WASHINGTON (AP) — A marathon Senate investigation into allegations of CIA torture during the Bush-era war on terror is veering toward partisan political territory and possibly the federal courts after unusually pointed accusations against the spy agency, including potential criminal wrongdoing.
As a result of Sen. Dianne Feinstein's remarks Tuesday, yet another investigation may be in the offing to sort out what the CIA did — or didn't do — to help or hamper Senate investigators.
Already, the episode has the markings of a classic Washington controversy as interpretations of facts diverge, some lawmakers choose sides, others suggest the new probe and the White House seeks a middle ground.
At its core, the controversy involves Feinstein's allegation that a CIA search of a computer network it set up for Senate investigators may have violated the Constitution and federal law.
"As far as allegations of the CIA hacking Senate computers, nothing could be further from the truth," the agency's director, John Brennan, said Tuesday, denying an allegation that Feinstein, D-Calif., did not make in her extensive remarks on the Senate floor.
Brennan said the agency had not sought to thwart Senate investigators put to work investigating the issue. He added that the agency was eager to put to rest the controversy stemming from the interrogation of detainees in the war on terror, and said agency personnel "believe strongly in the necessity of effective, strong and bipartisan congressional oversight."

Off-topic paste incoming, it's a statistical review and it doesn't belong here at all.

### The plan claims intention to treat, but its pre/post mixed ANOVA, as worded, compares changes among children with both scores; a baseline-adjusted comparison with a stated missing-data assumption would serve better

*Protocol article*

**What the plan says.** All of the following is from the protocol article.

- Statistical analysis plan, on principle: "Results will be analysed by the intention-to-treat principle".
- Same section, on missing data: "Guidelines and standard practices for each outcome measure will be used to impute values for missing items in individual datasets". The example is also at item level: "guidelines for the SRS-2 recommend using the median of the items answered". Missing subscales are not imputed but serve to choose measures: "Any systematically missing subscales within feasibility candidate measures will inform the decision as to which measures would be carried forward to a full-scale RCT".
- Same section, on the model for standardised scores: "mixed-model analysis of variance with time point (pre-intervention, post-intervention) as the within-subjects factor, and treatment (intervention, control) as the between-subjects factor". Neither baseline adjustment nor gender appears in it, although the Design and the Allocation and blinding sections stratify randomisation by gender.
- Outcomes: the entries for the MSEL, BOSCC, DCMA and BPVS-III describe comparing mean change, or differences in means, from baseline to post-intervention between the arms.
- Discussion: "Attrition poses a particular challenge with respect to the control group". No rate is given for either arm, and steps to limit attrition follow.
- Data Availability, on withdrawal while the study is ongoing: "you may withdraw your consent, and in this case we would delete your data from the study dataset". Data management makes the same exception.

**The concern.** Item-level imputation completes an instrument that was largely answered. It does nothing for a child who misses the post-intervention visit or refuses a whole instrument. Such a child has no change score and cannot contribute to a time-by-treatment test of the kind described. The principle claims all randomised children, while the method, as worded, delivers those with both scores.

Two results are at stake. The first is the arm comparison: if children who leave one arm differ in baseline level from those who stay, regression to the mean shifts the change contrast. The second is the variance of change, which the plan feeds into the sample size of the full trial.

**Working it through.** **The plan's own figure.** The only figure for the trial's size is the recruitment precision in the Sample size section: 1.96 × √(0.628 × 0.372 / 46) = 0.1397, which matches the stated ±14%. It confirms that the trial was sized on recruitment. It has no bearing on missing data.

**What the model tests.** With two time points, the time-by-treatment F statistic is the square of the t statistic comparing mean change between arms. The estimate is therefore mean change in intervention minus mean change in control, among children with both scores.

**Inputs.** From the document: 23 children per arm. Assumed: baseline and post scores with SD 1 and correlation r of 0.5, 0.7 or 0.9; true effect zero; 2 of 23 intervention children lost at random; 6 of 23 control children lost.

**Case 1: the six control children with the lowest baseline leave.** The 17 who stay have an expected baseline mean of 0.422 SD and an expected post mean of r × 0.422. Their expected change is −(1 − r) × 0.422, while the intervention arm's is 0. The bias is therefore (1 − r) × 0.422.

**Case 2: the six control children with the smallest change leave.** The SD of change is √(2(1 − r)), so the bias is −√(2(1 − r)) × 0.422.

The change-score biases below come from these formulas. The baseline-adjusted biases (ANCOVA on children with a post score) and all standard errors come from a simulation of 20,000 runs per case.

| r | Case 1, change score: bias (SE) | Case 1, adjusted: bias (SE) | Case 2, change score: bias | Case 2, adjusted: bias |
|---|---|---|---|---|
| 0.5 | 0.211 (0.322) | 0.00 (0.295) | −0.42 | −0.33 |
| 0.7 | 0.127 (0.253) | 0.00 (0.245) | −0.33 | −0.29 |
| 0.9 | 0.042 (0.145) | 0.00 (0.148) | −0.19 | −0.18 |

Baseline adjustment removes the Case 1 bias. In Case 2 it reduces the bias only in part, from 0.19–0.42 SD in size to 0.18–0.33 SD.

But bipartisanship seemed to erode in the wake of Feinstein's speech, in which she said the CIA's search of the dedicated computer system possibly violated the Constitution as well as federal law and an executive order that prohibits the agency from conducting domestic searches.
Several Democrats praised her, while some Republicans pointedly did not.
"I support Sen. Feinstein unequivocally, and I am disappointed that the CIA is apparently unrepentant for what I understand they did," Senate Majority Leader Harry Reid, D-Nev., told reporters in the Capitol.
Another Democrat, Sen. Patrick Leahy of Vermont, said Feinstein had learned the lesson established by an investigative committee that looked into FBI and CIA activities more than three decades ago.
"She's speaking the truth," he said. "The Church Committee taught us you've got to be willing to do that or you're not going to get the truth," he added, referring to the long-ago investigation headed by the late Sen. Frank Church, D-Idaho.
One Republican also had a warning for the CIA. "Heads should roll, people should go to jail if it's true," Sen. Lindsey Graham, R-S.C., said.
But he appeared to be in a minority within his party.
Sen. Saxby Chambliss of Georgia, the top Republican on the Intelligence Committee, said he disagreed with Feinstein on the dispute with the CIA, without fully specifying how. "Right now we don't know what the facts are," he told reporters. "We're going to continue to deal with this internally."
A second committee Republican, Sen. Richard Burr of North Carolina, declined to comment, saying he had not yet read Feinstein's speech.